As the times change, so too do the needs of society and the ways in which those needs can be met. Sometimes a given society will cease to have an interest in a certain commodity or pastime; sometimes a new technology will come along that revolutionizes the way a certain task is performed.
Thus it is that there are many jobs that don’t exist anymore. And we don’t mean a large number of jobs of a given description are “lost”; we mean the entire job description itself vanishes. If one of these professions is on your resume, you might want to do a bit of updating before your next meeting with a hiring manager.
5.) Town Crier
Before the days of the Internet, there was the radio and the telephone. Before the days of the radio and the telephone, there was some guy walking around ringing a bell yelling stuff but these are jobs that don’t exist anymore. He was the town crier, AKA the bellman, and his calls of “Hear Ye! Hear Ye!” prefaced the spread of vital information, usually about comical acts of oafishness or about an impending attack by the British army. The cry was usually accompanied by the ringing of a large hand bell.
The town crier also had the important job of informing townspeople of the latest news, proclamations and bylaws ass many people were illiterate and didn’t have any other way of knowing.
Now, you may still hear “Hear Ye!” at ceremonials, fetes and local events.
4.) Pin Monkey
You can imagine how much people would hate to reset bowling pins after rolling, way before we had the machines we have today. In the early 1900s, young men were hired to take care of this job.
So if your job title was “pin monkey” you were probably thrilled by the invention of a mechanical process of gathering and resetting bowling pins. As a pin monkey (or a pinsetter, more properly) in the days when each frame required a manual reset, you had an essentially Sisyphean task. Every time you set the pins up in such perfect, neat order, some jerk knocked them down again!
Due to the nature of the job – low paid, part-time, mostly evenings and laborious – the pin monkeys would usually be teenage boys.
Alchemists kept at it for hundreds of years, but damned if they just couldn’t find a way to transform anything into gold. Alchemy can be explained as the medieval philosophy that aimed to turn base metals such as lead into gold.
Alchemists were doomed to fail as they had a complete misunderstanding of basic chemistry and physics. They based their theories and experiments on the assumption that everything in the world is composed of four basic elements (air, earth, fire and water), along with three substances (salt, mercury and sulfur). Of course, now we know that the world is made up of atoms and elements and it’s not possible to adjust the percentages of elements and turn them into gold.
Alchemists were definitely wishful thinkers though and it was a pretty cool way to waste time. Lots of fun powders and bubbling beakers and such. It’s definitely better that alchemists are jobs that don’t exist anymore!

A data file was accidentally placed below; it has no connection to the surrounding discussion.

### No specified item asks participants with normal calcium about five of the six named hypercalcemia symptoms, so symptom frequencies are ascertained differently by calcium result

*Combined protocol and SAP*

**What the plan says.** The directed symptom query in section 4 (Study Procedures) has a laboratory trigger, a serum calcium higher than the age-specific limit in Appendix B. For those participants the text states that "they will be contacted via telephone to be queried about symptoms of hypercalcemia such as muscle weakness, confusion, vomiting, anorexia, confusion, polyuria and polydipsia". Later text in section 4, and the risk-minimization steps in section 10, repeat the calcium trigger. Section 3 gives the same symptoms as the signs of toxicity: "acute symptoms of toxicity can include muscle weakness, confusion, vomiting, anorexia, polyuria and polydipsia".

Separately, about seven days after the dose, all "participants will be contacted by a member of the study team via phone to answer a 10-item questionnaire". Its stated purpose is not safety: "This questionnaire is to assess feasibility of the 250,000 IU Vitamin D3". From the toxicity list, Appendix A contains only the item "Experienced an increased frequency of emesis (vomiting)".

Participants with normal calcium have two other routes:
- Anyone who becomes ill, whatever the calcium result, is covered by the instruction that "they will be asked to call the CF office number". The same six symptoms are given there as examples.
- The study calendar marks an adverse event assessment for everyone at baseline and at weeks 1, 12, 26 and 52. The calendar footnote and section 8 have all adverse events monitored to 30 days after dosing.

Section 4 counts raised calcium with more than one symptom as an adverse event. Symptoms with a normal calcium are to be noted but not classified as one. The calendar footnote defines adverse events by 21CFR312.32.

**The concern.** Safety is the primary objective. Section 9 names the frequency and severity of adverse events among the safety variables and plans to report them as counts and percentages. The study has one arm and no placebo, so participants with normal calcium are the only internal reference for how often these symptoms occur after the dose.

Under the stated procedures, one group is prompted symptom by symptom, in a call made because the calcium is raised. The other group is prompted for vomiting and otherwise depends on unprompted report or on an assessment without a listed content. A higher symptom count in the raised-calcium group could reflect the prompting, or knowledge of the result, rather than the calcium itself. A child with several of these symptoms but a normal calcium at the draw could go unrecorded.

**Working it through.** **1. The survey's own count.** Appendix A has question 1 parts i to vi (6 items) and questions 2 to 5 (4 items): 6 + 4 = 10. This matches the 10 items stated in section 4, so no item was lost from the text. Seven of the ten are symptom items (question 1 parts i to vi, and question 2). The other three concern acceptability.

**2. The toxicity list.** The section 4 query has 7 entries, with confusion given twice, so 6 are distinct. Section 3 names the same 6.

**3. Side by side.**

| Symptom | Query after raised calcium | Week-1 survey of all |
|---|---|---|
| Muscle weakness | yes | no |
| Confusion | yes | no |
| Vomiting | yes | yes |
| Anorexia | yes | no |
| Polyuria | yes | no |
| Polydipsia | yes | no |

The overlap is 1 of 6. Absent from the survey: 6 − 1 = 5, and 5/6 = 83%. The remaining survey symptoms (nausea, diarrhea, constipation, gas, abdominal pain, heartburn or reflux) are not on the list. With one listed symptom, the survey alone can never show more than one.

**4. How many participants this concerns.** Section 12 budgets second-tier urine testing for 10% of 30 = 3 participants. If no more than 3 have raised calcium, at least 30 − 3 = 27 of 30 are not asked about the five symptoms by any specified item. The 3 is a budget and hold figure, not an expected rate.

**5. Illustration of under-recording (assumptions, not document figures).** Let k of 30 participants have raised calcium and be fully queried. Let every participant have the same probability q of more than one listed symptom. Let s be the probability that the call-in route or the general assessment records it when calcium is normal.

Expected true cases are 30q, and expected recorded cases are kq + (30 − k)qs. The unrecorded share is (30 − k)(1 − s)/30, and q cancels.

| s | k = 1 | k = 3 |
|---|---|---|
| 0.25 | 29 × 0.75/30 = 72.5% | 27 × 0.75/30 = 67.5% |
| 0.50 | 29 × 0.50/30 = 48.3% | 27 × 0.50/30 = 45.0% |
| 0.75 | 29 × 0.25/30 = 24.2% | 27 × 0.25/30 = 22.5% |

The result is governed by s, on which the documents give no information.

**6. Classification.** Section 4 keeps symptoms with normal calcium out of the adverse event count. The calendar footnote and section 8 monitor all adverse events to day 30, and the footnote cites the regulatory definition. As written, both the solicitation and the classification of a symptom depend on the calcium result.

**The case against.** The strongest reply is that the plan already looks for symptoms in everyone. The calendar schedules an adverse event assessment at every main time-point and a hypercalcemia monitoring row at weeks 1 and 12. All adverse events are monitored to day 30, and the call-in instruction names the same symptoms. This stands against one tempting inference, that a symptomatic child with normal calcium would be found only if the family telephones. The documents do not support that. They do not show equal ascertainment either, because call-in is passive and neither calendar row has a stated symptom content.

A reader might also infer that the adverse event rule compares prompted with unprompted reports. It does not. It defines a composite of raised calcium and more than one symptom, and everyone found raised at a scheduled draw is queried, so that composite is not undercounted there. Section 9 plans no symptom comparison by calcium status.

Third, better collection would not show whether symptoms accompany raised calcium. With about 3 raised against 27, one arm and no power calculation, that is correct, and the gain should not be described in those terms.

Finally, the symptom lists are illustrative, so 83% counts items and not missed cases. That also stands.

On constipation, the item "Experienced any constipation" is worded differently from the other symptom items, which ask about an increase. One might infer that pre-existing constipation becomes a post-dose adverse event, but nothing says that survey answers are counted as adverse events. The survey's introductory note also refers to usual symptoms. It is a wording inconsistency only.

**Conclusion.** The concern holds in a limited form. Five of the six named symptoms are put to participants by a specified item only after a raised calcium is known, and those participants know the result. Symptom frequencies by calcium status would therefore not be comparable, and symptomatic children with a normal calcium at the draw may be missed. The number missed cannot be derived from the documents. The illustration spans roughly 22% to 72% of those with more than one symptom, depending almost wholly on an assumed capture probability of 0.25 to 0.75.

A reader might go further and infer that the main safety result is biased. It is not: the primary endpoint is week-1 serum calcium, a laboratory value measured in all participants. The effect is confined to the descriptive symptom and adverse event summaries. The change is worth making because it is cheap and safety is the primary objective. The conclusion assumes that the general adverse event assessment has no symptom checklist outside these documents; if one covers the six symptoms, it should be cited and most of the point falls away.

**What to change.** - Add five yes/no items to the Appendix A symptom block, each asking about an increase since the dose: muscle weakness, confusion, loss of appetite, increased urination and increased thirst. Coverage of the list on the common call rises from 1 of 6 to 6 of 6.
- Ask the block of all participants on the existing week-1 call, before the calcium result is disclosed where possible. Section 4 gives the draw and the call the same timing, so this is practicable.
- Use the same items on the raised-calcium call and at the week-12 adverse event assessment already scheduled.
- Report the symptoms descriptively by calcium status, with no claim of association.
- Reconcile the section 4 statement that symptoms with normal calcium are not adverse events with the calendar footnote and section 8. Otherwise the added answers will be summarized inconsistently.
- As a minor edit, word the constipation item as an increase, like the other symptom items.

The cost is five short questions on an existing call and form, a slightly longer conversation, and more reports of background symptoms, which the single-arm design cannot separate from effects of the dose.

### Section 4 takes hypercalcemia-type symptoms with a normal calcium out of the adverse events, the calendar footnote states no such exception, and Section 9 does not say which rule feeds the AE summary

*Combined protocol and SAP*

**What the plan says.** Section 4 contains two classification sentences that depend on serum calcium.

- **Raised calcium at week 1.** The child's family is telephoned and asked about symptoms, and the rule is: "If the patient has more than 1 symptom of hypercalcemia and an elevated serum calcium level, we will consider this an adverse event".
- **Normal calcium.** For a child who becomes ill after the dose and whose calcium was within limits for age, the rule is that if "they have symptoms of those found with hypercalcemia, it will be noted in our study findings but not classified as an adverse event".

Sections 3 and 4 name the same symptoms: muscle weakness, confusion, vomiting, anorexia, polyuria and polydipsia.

When most people hear the word “reaper,” they picture the iconic image of Death (the Grim Reaper) wearing a black cowl and carrying a sinister-looking scythe. For centuries – millennia, in fact – a reaper was indeed a rather grim occupation, but not because it dealt with death, but rather because it meant spending hours every day of your life marching through grain fields chopping stalks of grains down to be harvested.
By the mid-1800s, machines replaced field hands, and few people were upset at the disappearance of this thrilling profession. Cyrus McCormick, a blacksmith in Virginia, developed the first practical mechanical reaper to harvest grain in 1831, when he was only 22 years old. Before the machinery, families would have to struggle to cut enough grain during the fall to last them until the next harvest. However, with a machine pulled by a horse, farmers could harvest large fields in a day so they began to buy larger farms.
1.) Chimney Sweep
The job of chimney sweeping has been around for hundreds of years, peaking during the Industrial Revolution. Think less undernourished Victorian orphans sent up chimneys and more brushes on a large stick that cleaned the chimney.
With the adoption of electric and gas, the use of chimneys is less common and so chimney sweeping are jobs that don’t exist anymore. However, for those who do use chimneys, there many tools and technology that is available such as cameras, vacuums and chemical cleaners. Rather than tying ropes around small children and lowering them into sooty black chambers of disease and death. So that’s some good progress.
Mechanized robots and artificially intelligent software programs are predicted to eliminate 6% of the jobs in the US over the next five years. That doesn’t just include low-wage employees, it’s also highly skilled employees that need to watch out. This includes construction workers such as bricklayers, crane operators and bulldozer drivers, insurance underwriters and claims representatives and many farming jobs. Soon, there will also be a minimal amount of offices as so many people can freelance and work from the comfort of their own home.